"No one can be free who loves the memory of his chains."
Mark Pedelty, War Stories: the Culture of Foreign Correspondents (Routledge, 1995).
The Lef uses the term neo-feudalism to condemn the Right oligarchs for their typical behoviour, but the Left doesn't seem to see the irony of their choice of terms.
Tithes and rent provide nearly unlimited power and fabulous wealth for the privileged, and he has to do nothing to earn his power and wealth but be in a position to acquire it. We see the rise of the new feudal baroncies in the Left governance of Europe, and along with it the rise of dhimmitude. The feudal ties of obligation and obedience to the lairds rises as does superstiton, irrationality, and soil worship. It is the Left that reifies the neo-feudal.
Below is a short entry on neo-feudalism according to the Left. We will propose our own description afterward.
Neofeudalism is a pejorative term used by some critics to describe the policies of various right-wing politicians, particularly those in the American Republican Party. The justification is that government policies are allegedly instituted with the specific intent, or at least the effect, of radically increasing the wealth gap between the rich and the poor while increasing the power of the rich and decreasing the power of the poor (also see wealth condensation). This effect is considered to be similar to classical feudalism.
Among the concerns of those who use the term are globalization, multinational corporations, and "corporatism".
Feudalism was a form of socioeconomic organization prevalent in medieval Europe and pre-industrial Asia, whereby political and economic control was maintained by a small group of feudal lords within a decentralized state. The vast majority of the population living in feudal Europe was legally bound to provide farming, husbandry and other agricultural services on land held by the nobility. In return, the lord offered protection and some measure of localized stability. One specific and alternative application of the term neofeudalism alleges that corporate and government policies make workers dependent on the corporations, as well as making the economic power of the corporations greater than the power of national governments. This, detractors say, leads to a situation where workers are dependent on private interests that are more powerful than government, resembling the situation that prevailed during historic feudalism. Some critics link these processes to neoliberalism.
The argument over neofeudalism is part of the controversy over income redistribution born out of massive societal shifts during the industrial revolution. At the time the issue was wealth disparity between classes, landholders, entrepreneurs, peasants, workers, and other economic and social groups. Neofeudalism encompasses the current debate over globalization to include entire societies, countries, regions ("North" versus "South", "Western" versus "non-Western"), and supra-national non-state actors. Unlike other geopolitical issues such as environmentalism and security, the charge of "neofeudalism" largely focuses on economics.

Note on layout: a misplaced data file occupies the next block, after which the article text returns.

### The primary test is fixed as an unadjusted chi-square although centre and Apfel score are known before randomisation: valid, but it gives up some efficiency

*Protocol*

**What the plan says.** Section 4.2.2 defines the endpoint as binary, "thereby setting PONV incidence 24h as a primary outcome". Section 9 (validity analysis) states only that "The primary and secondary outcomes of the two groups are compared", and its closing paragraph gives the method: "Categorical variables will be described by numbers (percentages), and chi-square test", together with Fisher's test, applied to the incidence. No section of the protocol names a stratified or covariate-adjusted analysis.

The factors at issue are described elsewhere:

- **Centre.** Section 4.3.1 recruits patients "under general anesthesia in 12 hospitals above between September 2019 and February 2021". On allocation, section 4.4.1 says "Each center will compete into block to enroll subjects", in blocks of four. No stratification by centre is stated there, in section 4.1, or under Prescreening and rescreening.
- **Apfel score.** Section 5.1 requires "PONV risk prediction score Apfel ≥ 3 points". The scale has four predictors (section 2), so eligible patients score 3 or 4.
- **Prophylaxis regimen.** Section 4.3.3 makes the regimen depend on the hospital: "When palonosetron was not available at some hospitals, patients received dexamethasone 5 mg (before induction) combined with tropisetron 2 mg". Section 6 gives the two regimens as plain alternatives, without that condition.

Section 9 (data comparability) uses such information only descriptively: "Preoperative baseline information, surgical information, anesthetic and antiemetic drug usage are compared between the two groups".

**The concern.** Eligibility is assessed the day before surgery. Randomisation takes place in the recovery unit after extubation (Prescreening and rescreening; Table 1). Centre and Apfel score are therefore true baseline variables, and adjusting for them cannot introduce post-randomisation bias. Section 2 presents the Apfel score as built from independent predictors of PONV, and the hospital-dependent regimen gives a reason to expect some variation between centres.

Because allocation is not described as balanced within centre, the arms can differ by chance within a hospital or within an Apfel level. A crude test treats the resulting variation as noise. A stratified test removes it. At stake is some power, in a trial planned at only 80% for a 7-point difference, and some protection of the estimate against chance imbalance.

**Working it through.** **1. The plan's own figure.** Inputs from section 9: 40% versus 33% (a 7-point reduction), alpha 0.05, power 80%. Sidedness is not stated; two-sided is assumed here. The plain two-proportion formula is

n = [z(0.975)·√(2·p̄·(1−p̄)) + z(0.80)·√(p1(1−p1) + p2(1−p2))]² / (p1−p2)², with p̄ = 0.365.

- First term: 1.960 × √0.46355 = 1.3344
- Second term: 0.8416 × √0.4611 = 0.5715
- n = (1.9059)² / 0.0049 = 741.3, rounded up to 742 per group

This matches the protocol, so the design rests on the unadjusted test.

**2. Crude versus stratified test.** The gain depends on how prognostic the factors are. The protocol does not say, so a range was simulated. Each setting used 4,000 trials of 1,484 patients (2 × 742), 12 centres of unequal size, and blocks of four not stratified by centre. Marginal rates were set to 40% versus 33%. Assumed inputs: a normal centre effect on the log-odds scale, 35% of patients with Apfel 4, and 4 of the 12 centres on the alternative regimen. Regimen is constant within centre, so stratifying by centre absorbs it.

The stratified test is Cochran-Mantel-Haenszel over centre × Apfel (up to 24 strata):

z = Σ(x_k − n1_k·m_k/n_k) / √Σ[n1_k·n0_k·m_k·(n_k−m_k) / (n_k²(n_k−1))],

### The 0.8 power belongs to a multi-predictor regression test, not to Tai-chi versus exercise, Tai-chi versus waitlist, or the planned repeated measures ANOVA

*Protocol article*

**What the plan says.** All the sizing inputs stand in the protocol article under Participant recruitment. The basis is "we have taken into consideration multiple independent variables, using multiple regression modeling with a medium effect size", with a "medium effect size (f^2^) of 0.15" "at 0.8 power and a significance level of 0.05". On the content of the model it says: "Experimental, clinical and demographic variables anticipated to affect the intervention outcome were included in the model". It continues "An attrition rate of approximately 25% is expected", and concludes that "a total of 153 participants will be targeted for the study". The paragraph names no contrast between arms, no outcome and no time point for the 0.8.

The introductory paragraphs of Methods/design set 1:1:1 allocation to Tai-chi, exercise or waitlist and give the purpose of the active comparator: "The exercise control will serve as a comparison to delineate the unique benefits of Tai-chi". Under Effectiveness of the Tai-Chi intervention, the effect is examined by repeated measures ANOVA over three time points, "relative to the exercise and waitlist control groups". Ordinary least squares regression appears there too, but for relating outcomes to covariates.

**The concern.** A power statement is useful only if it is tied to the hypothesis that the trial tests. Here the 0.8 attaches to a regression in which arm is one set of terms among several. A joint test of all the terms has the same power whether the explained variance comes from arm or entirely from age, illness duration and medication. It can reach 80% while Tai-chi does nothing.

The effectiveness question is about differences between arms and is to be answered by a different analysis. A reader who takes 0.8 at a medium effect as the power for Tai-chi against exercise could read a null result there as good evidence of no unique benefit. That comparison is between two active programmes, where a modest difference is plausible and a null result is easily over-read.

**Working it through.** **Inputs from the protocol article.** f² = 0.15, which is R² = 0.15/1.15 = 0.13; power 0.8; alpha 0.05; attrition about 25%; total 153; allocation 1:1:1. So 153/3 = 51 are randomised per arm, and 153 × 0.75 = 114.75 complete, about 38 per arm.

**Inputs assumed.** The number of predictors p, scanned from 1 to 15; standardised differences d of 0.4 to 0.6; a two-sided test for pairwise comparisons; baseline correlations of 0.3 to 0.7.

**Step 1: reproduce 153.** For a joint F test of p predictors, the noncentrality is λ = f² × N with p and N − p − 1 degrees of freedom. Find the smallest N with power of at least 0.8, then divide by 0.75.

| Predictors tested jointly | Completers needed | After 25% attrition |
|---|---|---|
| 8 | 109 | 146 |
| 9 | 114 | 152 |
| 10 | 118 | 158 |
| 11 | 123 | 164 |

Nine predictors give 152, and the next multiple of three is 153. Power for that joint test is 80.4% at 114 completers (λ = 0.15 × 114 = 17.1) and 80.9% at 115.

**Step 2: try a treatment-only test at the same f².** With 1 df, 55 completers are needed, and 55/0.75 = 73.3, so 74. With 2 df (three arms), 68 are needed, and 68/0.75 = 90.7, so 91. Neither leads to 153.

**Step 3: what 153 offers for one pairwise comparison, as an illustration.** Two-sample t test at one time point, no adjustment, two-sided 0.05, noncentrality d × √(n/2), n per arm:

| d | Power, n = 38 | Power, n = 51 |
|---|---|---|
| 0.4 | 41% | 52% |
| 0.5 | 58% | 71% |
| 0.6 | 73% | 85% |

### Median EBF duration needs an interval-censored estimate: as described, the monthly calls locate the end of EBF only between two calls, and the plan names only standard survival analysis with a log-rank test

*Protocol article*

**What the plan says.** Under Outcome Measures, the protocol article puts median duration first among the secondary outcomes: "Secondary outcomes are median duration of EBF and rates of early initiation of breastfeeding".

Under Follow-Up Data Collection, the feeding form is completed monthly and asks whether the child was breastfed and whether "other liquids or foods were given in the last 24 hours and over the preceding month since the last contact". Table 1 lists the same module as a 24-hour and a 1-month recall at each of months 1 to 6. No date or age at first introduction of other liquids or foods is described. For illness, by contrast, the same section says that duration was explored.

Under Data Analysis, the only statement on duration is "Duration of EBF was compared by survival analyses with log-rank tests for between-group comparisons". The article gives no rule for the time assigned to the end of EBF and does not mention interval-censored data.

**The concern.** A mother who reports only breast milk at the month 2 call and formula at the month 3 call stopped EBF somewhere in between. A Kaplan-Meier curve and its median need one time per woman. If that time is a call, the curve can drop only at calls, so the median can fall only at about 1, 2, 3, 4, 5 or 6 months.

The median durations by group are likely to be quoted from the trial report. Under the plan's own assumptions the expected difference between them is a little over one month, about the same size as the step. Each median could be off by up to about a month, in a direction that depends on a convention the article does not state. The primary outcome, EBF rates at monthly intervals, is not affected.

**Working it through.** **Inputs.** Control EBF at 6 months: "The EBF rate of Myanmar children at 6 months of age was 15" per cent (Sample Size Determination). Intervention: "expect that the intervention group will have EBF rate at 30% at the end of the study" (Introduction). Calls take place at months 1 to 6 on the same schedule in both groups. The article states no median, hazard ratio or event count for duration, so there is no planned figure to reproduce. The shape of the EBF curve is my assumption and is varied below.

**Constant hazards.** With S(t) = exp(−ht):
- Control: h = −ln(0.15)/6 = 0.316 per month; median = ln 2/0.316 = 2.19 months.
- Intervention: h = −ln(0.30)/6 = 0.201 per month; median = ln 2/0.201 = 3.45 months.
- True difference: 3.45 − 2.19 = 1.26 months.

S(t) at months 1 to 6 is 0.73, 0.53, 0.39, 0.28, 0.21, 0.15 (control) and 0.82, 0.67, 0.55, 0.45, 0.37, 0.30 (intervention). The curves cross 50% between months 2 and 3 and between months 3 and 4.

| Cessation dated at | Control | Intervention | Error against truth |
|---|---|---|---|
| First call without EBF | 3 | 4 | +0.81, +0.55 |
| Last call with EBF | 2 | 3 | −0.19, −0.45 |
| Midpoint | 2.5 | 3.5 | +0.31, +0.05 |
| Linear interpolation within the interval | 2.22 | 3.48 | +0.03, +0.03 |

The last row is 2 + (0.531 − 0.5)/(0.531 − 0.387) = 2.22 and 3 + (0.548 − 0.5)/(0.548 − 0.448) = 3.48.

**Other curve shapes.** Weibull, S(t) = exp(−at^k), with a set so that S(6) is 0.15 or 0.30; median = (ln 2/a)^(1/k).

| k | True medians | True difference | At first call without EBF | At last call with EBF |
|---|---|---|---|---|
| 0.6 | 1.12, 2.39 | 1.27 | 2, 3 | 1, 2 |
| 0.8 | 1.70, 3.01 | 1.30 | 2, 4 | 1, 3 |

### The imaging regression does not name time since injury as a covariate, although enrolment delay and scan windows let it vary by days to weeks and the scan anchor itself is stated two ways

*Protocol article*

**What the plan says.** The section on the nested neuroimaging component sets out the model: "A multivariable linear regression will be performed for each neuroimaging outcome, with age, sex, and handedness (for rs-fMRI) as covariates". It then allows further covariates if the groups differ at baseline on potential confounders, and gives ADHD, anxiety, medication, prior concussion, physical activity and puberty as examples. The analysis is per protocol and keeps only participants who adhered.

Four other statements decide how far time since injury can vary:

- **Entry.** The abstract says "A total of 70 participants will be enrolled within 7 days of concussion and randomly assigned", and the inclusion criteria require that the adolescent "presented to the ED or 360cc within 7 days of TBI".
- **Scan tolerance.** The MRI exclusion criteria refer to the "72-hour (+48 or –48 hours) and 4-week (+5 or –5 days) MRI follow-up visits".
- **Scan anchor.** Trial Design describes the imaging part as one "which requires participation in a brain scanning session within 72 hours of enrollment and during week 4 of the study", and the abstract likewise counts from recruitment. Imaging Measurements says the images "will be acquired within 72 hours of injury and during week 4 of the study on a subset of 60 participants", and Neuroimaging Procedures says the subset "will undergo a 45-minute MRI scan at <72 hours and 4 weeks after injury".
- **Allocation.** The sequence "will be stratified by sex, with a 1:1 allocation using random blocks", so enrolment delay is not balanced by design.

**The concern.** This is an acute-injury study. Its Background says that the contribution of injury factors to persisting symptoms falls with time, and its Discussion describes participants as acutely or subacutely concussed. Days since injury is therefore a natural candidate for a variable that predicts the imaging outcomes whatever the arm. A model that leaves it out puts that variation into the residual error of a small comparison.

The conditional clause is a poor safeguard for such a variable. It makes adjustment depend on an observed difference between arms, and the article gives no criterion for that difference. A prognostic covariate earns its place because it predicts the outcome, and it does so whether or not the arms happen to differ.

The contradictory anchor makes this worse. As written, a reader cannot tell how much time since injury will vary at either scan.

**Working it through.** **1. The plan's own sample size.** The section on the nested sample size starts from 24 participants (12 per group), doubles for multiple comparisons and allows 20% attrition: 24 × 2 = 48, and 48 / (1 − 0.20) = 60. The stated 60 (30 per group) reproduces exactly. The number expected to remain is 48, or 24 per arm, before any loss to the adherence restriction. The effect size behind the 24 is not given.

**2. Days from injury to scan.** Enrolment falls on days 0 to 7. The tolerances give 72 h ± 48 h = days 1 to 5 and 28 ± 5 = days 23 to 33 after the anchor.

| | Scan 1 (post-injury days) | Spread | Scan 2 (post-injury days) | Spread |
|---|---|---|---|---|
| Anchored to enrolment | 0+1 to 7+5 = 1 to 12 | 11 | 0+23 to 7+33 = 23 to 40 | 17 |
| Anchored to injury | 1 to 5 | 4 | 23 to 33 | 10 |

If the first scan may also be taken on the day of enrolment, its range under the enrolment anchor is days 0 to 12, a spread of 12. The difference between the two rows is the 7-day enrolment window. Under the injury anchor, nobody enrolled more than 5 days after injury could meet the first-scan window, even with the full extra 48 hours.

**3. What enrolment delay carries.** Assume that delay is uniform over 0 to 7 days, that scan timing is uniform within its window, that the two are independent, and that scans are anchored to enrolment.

The difference between the feudal rich and powerful and the capitalist today is that of privilege. Thr entitlements of the feudal rich give them wealth and power without them haviing to "dirty" their hands, as it were by making money. the idea of tithes is that the clergy recieves omey and other wealth without having to labour for it, and the same is true of the rentier feudalist who simply sits on land that almost magically provides wealth to him, such as the oil sheiks of Arabia or the tax farmers of European socialism. The capitalist on the other hand must actually make a profit by doing something, by dirtying himself in the marketplace, not significantly different from other unprivileged labourers, merely that the capitalist is far more successful at making a profit than is the average worker. And there is the class difference. The born feudalist, the new socialist school teacher or social worker turned to the religion of socialism and neo-feudalism need only rise in the estate of the state to attain his tithes. And the landed aristocrat rentier feudalist need do nothing at all but be part of the system of the highest levels of the tax farm, ie. a successful politician.
The growth of bureaucracy means the growth of a parasite estate, a controlling group who rule by virtue of something akin to divine right, by superiour morality, or at least superiour to anything shown by the capitalist who is really little different from the average labourer. In exchange for the obedience of the masses, the average welfare recipient neo-serf who labours and tithes and pays taxes to the lairds, receives the protection of the laird from the Americans and from his native capitalist class.
The average neo-serf is absolved from sins of greed, venality, racism and other moral sins by virtue of belonging to a superiour moral system of neo-feudalism, of philobarbarism, dhimitude, and passivity.
The neo-serf has his needs taken care of from the cradle to the grave by a paternalistic hierarchy to who he owes obedience and servitude. His membership in the feudal system is shared with the barbarians of the Muslim world slowly being incorporated into the tax farm.
The European neo-serf is bound by his history to sell himslef to a master. The French Revolution has receded into the mists of imagination, and it is replaced with a worse reality of the Middle Ages arising. The European peasant is sinking back into slavery, passively, and he cannot be free until he want to be free.
We'll continue this discussion when the computer works properly agian.